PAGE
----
James Bonard Fowler, the man who shot Jimmy Lee Jackson, is given to frankness and simplistic statements. He mingles odd yarns from rural south Alabama with a sprinkling of short, declarative sentences. His demeanor is a sort of controlled rudeness and overbearing, tools he seems to want to use to convince the listener of a certain small-mindedness. All of this, however, is a façade belying an enormous complexity and intelligence. Seventy-year-old Bonard Fowler, you might say, hides his intelligence well.

And he has, pretty much, until now, hidden the fact that he shot Jackson.

That night at Mack’s Café, Fowler says, "I don’t remember how many times I pulled the trigger, but I think I just pulled it once. But I might have pulled it three times. I didn’t know his name at the time, but his name was Jimmy Lee Jackson. He weren’t dead. He didn’t die that night. But I heard about a month later that he died."

IN FEBRUARY 1965, the whole of Alabama’s midsection was unsettled, to say the least. In Marion, a town of only 3,000, police had arrested some 600 students, as well as James Orange, a popular field secretary for the Southern Christian Leadership Conference. Feeling something had to be done, local black leaders eventually managed to convince one of King’s assistants, C.T. Vivian, to come to Marion for a nighttime speech at Zion.

After Vivian spoke, the congregation, led by local leaders Albert Turner and Rev. James Dobynes, left the church two abreast to march down the block to the jail to sing for Orange’s release. Perhaps as many as 50 troopers were on hand to assist the local police. The press was there as well. A few moments after Marion Police Chief T.O. Harris yelled over his bullhorn for the crowd to disperse, Dobynes knelt in prayer and was promptly whacked over the head by a trooper and dragged off toward the jail house.

It was then that the lights went out. As troopers and police took off after the fleeing marchers, a group lit into the reporters. NBC News’ Richard Valeriani suffered a serious head wound; the photographers and film crews had their cameras destroyed and lenses sprayed with black paint. Not a single photograph survived.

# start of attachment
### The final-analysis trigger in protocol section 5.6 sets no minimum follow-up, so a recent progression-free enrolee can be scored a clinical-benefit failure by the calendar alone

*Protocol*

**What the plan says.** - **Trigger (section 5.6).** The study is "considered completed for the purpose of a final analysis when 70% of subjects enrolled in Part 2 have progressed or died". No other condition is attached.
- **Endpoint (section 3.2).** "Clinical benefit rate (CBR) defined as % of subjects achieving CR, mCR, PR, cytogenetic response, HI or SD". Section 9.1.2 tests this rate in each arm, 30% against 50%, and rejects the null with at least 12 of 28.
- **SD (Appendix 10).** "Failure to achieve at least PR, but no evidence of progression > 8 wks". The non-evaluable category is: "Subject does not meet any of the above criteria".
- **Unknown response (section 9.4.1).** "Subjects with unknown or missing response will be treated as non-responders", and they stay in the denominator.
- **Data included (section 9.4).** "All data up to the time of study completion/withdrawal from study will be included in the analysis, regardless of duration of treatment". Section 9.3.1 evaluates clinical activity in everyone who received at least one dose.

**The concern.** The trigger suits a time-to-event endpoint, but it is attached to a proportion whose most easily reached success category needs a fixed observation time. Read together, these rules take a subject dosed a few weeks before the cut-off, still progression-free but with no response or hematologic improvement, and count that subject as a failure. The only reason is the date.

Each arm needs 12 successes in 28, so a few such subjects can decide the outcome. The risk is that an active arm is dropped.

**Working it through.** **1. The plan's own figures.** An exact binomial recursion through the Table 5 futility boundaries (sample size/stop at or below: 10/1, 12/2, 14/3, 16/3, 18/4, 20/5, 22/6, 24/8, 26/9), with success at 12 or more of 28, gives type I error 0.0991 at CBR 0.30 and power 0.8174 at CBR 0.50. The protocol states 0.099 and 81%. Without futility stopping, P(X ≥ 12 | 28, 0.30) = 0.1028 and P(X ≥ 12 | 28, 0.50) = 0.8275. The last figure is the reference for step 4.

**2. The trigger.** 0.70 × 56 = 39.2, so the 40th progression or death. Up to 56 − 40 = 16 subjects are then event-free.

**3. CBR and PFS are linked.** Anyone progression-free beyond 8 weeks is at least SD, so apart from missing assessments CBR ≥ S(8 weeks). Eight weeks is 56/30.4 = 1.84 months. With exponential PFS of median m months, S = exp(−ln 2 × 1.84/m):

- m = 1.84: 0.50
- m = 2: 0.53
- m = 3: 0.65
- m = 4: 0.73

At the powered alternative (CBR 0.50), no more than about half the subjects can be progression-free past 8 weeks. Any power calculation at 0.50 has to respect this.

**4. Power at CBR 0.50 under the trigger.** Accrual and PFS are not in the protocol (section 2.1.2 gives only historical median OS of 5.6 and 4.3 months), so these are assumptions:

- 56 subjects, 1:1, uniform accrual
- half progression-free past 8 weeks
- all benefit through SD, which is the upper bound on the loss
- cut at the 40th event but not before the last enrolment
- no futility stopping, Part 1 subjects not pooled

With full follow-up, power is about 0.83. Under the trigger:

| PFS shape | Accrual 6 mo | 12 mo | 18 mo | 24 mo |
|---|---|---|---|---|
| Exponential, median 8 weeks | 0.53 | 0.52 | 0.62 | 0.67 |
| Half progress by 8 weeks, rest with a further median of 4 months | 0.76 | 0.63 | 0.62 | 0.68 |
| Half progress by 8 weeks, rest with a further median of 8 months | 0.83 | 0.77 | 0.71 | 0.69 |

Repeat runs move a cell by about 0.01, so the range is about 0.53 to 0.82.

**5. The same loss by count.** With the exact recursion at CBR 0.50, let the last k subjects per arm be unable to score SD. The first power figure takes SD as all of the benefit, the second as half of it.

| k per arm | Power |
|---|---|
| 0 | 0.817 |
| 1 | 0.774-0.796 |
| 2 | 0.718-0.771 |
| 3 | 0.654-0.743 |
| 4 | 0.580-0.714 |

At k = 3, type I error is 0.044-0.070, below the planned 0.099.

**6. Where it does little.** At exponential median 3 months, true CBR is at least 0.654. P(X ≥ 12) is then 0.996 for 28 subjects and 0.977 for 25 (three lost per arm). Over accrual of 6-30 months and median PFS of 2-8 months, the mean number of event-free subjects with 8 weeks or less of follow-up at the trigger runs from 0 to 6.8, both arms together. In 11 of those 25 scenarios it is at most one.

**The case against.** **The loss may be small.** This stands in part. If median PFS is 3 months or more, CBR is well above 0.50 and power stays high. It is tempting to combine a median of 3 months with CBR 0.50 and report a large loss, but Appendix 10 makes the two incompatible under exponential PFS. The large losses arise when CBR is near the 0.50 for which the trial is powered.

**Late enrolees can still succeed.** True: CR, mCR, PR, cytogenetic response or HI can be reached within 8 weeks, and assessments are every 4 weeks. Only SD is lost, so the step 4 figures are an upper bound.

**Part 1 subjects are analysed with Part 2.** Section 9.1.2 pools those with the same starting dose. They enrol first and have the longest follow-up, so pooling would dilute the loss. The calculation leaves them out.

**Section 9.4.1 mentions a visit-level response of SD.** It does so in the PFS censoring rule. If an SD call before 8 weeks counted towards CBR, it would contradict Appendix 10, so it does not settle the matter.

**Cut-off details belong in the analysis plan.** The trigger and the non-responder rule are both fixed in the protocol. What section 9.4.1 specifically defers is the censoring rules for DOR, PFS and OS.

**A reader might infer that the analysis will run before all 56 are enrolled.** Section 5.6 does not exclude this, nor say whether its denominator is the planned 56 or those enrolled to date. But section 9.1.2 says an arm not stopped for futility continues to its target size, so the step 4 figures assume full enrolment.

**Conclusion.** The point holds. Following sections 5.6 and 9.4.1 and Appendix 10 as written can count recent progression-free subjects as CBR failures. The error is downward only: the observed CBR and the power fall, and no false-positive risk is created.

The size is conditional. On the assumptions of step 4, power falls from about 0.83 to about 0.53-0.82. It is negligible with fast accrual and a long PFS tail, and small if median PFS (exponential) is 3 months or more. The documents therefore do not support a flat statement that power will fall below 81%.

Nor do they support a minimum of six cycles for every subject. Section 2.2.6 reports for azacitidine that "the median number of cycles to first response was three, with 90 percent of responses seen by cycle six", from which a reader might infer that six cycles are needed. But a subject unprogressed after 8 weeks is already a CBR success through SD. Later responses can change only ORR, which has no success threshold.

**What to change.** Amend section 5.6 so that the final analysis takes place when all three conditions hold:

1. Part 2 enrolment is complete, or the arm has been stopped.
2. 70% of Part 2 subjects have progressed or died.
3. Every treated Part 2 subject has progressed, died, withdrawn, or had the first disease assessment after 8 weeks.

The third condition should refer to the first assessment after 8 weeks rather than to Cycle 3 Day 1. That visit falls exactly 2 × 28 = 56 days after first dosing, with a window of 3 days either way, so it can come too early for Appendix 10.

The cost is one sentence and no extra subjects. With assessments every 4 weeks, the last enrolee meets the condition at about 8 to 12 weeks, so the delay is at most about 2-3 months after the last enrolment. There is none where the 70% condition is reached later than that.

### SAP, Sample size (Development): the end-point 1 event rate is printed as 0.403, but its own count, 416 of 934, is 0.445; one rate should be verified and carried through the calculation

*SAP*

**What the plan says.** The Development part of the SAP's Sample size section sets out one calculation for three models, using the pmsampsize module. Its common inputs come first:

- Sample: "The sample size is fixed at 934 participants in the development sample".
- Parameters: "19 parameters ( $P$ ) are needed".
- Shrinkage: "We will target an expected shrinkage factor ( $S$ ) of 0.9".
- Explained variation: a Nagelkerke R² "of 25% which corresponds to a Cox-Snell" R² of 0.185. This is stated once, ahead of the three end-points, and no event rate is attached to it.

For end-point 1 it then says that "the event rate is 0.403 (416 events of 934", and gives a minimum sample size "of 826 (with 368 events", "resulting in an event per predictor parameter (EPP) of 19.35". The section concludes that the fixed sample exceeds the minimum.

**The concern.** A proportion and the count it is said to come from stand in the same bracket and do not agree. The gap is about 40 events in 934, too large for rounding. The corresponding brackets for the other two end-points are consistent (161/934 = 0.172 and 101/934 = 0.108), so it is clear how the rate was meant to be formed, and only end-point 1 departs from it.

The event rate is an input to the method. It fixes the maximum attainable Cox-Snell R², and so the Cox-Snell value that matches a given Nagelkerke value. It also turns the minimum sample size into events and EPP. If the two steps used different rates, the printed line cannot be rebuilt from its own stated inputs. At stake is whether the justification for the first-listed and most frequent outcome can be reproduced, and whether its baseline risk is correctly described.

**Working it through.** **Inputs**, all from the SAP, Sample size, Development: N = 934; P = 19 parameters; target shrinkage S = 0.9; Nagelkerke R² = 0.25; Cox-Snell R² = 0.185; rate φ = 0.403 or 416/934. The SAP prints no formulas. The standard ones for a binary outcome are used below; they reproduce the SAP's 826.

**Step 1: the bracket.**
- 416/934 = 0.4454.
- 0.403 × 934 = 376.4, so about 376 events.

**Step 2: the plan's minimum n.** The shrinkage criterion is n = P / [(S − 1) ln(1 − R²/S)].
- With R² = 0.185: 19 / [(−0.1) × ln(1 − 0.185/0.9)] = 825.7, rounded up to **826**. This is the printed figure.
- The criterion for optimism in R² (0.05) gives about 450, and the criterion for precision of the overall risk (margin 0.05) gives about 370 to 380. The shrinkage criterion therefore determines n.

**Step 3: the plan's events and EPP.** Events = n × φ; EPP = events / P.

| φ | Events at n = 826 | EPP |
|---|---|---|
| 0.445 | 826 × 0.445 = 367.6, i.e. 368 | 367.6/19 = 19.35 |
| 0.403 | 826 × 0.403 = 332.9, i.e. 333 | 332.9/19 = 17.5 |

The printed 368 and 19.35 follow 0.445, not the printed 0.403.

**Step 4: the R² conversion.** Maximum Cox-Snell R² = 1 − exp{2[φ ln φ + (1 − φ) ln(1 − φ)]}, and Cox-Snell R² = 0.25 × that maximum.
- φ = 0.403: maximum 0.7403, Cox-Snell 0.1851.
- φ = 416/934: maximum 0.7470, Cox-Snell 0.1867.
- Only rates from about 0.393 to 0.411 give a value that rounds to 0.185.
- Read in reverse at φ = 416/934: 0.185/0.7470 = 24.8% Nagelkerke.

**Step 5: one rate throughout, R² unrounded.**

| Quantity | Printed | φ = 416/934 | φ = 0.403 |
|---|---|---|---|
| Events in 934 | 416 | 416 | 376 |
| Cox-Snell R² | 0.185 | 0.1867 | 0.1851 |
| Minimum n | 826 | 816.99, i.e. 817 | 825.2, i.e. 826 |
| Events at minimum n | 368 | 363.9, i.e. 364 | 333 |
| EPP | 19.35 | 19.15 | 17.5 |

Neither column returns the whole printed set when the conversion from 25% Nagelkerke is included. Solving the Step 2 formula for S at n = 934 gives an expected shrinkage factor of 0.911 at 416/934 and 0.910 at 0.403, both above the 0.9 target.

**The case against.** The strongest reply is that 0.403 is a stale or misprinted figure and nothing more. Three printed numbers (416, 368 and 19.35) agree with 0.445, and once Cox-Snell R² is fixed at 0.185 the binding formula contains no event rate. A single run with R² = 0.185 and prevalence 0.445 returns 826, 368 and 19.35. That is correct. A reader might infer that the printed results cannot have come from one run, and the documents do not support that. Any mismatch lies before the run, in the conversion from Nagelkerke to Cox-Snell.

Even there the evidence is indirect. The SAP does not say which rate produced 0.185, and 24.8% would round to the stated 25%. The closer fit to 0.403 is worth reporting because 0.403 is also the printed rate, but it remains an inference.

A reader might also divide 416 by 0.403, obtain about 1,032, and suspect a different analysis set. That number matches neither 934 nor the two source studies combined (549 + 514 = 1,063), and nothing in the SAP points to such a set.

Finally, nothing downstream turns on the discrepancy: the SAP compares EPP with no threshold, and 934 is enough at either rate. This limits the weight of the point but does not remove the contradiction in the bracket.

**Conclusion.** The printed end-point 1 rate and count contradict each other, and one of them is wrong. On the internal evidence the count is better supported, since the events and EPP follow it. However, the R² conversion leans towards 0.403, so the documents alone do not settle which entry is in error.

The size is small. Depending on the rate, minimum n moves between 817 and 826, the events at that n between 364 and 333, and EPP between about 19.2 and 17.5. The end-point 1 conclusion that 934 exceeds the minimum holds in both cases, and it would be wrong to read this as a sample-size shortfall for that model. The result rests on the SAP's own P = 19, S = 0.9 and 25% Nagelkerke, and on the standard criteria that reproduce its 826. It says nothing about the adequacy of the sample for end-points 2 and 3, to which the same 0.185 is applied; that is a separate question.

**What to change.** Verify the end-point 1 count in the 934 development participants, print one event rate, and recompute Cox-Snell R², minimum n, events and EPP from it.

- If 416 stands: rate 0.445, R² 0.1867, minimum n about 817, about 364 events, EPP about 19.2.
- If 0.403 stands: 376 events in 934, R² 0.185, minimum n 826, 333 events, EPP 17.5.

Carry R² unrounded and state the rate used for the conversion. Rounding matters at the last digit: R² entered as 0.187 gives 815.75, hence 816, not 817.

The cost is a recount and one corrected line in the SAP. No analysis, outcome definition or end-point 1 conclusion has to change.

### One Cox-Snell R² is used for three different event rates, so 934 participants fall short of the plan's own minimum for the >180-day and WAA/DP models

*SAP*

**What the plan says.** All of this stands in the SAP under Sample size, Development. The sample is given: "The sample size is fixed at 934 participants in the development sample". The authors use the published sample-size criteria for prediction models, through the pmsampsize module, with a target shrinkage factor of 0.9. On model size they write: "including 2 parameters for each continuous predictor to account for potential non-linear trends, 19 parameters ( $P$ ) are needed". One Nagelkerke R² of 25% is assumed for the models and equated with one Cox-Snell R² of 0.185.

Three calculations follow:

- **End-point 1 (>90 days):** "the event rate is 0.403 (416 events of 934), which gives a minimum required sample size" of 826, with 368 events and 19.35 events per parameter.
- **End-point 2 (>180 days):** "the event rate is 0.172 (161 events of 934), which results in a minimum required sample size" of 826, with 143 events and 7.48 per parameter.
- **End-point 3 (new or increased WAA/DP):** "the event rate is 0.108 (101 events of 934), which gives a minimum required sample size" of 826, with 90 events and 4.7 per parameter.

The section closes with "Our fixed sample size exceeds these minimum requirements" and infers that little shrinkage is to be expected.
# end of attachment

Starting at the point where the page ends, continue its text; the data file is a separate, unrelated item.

During a lull in the chaos, Al Lingo, the head of the Alabama troopers, dispatched Fowler and a few other troopers to Mack’s, where there were reports of people throwing bottles at passing cars. Fowler claims that people started throwing bottles and bricks from the upper story of Mack’s down on the troopers standing in the street.

"We went inside," he says. "The juke box was blaring, and it was pretty crowded. We told them that this has got to stop." Then, he says, there "might have been a few billy clubs swung. And out of the corner of my eye I saw a state trooper and an elderly black lady. She hit him upside the head with an old-timey Coke bottle. There were several people on this state trooper. I think one state trooper was down. I was going to their assistance when I realized someone was pulling my pistol out of my holster. And I reached down and grabbed [the pistol] around the cylinder, and he had the handle of the pistol. At that time I was very strong, and I remember swinging him around with my elbows and arms right like that, and he was right there, and my hand was on the trigger then, and I pulled the trigger."

Normareen Shaw, the manager, was inside Mack’s that night. She’s quite sure it was nothing like the way Bonard Fowler described it.

"I was in the kitchen," she said, "when I started hearing sticks whacking and people hollering. I said to them in the uniforms, ‘Y’all ought to be ashamed of yourselves. These folks not doing anything.’ They [the troopers] paused for a second; everyone did. Then these three other troopers came in and it all started again."

"I didn’t see no bottle flying, nothing like that," she said.

"I can tell you one thing," said funeral home director Elijah Rollins. "There were no bottles or rocks thrown at anyone. I was upstairs in Mack’s that night. I would know."

For Fowler, the killing was simply self-defense.